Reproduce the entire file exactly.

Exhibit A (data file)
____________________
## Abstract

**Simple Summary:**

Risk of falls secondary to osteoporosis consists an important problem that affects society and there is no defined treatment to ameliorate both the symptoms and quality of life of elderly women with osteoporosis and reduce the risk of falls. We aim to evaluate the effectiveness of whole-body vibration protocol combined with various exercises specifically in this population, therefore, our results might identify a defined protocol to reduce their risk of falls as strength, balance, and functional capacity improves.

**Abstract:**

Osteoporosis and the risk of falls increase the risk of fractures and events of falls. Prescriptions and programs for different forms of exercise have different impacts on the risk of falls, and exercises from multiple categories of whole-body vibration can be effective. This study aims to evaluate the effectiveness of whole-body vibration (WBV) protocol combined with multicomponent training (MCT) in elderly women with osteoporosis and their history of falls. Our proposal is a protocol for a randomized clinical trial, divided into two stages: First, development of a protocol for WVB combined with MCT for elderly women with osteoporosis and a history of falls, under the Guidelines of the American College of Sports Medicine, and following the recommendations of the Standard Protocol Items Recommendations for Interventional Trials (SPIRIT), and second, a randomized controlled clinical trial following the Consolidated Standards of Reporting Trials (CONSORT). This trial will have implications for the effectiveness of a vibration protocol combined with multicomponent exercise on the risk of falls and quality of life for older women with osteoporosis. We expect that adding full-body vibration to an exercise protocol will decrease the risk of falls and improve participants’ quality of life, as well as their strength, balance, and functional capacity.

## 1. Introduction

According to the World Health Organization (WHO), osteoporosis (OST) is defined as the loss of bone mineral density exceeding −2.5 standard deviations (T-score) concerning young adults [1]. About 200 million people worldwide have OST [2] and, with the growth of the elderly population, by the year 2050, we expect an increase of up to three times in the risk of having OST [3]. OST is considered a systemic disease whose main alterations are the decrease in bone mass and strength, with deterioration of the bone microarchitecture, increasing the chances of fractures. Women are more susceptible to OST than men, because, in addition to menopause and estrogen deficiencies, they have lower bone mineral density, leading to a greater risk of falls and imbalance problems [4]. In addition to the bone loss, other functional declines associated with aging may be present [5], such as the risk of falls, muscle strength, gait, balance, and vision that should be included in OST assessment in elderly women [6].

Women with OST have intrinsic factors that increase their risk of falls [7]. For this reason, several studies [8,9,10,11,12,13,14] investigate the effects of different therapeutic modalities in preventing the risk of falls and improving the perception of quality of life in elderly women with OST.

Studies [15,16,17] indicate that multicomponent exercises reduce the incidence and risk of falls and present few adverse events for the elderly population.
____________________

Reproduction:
## Abstract

**Simple Summary:**

Risk of falls secondary to osteoporosis consists an important problem that affects society and there is no defined treatment to ameliorate both the symptoms and quality of life of elderly women with osteoporosis and reduce the risk of falls. We aim to evaluate the effectiveness of whole-body vibration protocol combined with various exercises specifically in this population, therefore, our results might identify a defined protocol to reduce their risk of falls as strength, balance, and functional capacity improves.

**Abstract:**

Osteoporosis and the risk of falls increase the risk of fractures and events of falls. Prescriptions and programs for different forms of exercise have different impacts on the risk of falls, and exercises from multiple categories of whole-body vibration can be effective. This study aims to evaluate the effectiveness of whole-body vibration (WBV) protocol combined with multicomponent training (MCT) in elderly women with osteoporosis and their history of falls. Our proposal is a protocol for a randomized clinical trial, divided into two stages: First, development of a protocol for WVB combined with MCT for elderly women with osteoporosis and a history of falls, under the Guidelines of the American College of Sports Medicine, and following the recommendations of the Standard Protocol Items Recommendations for Interventional Trials (SPIRIT), and second, a randomized controlled clinical trial following the Consolidated Standards of Reporting Trials (CONSORT). This trial will have implications for the effectiveness of a vibration protocol combined with multicomponent exercise on the risk of falls and quality of life for older women with osteoporosis. We expect that adding full-body vibration to an exercise protocol will decrease the risk of falls and improve participants’ quality of life, as well as their strength, balance, and functional capacity.

## 1. Introduction

According to the World Health Organization (WHO), osteoporosis (OST) is defined as the loss of bone mineral density exceeding −2.5 standard deviations (T-score) concerning young adults [1]. About 200 million people worldwide have OST [2] and, with the growth of the elderly population, by the year 2050, we expect an increase of up to three times in the risk of having OST [3]. OST is considered a systemic disease whose main alterations are the decrease in bone mass and strength, with deterioration of the bone microarchitecture, increasing the chances of fractures. Women are more susceptible to OST than men, because, in addition to menopause and estrogen deficiencies, they have lower bone mineral density, leading to a greater risk of falls and imbalance problems [4]. In addition to the bone loss, other functional declines associated with aging may be present [5], such as the risk of falls, muscle strength, gait, balance, and vision that should be included in OST assessment in elderly women [6].

Women with OST have intrinsic factors that increase their risk of falls [7]. For this reason, several studies [8,9,10,11,12,13,14] investigate the effects of different therapeutic modalities in preventing the risk of falls and improving the perception of quality of life in elderly women with OST.

Studies [15,16,17] indicate that multicomponent exercises reduce the incidence and risk of falls and present few adverse events for the elderly population.